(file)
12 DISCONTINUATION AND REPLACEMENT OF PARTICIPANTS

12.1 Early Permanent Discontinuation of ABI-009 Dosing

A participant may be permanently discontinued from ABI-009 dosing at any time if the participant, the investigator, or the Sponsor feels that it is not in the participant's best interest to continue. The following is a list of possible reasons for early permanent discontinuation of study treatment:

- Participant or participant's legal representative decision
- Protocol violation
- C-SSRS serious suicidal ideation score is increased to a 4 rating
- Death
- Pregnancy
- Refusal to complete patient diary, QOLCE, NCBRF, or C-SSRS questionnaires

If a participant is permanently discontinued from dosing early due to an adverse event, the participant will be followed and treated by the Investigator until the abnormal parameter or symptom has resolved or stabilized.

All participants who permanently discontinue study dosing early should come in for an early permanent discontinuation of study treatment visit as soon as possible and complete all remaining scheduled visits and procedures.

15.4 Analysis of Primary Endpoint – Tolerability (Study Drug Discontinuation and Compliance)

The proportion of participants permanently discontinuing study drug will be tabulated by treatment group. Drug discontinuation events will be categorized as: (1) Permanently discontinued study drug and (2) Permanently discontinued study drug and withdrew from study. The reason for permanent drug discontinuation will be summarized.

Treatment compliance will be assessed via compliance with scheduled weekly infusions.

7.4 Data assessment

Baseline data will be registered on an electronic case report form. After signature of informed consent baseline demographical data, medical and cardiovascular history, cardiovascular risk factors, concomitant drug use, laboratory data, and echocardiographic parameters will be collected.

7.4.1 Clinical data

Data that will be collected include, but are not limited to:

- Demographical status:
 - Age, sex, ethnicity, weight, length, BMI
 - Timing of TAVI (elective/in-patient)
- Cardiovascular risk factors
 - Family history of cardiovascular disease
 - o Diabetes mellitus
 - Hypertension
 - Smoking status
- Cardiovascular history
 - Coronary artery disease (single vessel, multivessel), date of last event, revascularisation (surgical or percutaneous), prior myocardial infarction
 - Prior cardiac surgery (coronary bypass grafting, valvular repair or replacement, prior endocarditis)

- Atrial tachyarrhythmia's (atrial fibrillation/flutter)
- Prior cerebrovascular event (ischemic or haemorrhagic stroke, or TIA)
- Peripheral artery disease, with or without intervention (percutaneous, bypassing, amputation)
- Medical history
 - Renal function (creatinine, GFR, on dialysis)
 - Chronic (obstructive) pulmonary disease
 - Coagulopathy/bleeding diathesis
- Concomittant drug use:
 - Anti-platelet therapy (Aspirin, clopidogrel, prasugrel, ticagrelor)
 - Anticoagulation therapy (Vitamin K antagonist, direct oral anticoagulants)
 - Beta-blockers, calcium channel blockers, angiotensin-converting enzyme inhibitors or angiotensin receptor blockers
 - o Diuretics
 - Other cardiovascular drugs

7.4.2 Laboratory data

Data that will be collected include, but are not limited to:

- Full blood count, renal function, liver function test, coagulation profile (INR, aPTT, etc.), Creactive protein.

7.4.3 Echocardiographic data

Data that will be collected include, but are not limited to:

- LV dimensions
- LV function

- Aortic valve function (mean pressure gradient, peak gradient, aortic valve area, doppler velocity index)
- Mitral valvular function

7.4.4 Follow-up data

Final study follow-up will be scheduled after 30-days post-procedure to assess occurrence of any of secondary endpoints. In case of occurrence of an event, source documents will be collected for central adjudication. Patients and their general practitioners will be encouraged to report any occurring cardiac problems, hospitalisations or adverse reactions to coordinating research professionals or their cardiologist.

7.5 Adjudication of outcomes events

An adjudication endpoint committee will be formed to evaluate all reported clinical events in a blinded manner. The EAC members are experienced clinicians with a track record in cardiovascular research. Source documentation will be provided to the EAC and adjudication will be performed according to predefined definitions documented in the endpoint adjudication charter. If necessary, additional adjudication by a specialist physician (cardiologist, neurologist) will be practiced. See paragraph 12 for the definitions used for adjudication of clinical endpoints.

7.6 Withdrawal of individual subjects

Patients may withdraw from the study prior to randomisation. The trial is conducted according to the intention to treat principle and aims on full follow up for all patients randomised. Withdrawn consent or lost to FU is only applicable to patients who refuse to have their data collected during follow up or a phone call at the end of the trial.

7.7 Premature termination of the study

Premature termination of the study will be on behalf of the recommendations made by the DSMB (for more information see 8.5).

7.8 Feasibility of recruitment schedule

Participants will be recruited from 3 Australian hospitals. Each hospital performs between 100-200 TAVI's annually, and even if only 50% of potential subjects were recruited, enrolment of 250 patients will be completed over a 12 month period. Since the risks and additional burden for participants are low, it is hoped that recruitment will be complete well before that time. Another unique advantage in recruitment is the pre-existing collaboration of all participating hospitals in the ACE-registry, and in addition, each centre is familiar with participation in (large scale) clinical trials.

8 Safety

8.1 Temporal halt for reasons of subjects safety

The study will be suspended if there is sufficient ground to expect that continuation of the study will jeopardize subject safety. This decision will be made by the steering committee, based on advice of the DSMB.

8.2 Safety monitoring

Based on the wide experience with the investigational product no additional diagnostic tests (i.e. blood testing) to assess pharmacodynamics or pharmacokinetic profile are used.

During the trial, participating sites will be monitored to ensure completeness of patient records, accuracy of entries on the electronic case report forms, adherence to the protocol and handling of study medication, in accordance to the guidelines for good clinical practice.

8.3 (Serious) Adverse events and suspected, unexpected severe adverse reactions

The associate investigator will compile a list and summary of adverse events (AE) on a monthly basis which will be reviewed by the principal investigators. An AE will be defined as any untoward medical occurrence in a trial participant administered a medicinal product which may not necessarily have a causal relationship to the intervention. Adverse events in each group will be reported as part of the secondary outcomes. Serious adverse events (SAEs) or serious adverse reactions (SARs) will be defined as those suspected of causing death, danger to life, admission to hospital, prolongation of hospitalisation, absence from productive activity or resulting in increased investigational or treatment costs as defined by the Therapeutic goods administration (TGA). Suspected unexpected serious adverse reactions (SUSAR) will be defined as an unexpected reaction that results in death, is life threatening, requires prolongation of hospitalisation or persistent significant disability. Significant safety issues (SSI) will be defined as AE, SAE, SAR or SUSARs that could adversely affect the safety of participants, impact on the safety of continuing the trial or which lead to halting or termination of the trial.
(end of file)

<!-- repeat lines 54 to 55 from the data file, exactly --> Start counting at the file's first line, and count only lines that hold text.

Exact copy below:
7.5 Adjudication of outcomes events

An adjudication endpoint committee will be formed to evaluate all reported clinical events in a blinded manner. The EAC members are experienced clinicians with a track record in cardiovascular research. Source documentation will be provided to the EAC and adjudication will be performed according to predefined definitions documented in the endpoint adjudication charter. If necessary, additional adjudication by a specialist physician (cardiologist, neurologist) will be practiced. See paragraph 12 for the definitions used for adjudication of clinical endpoints.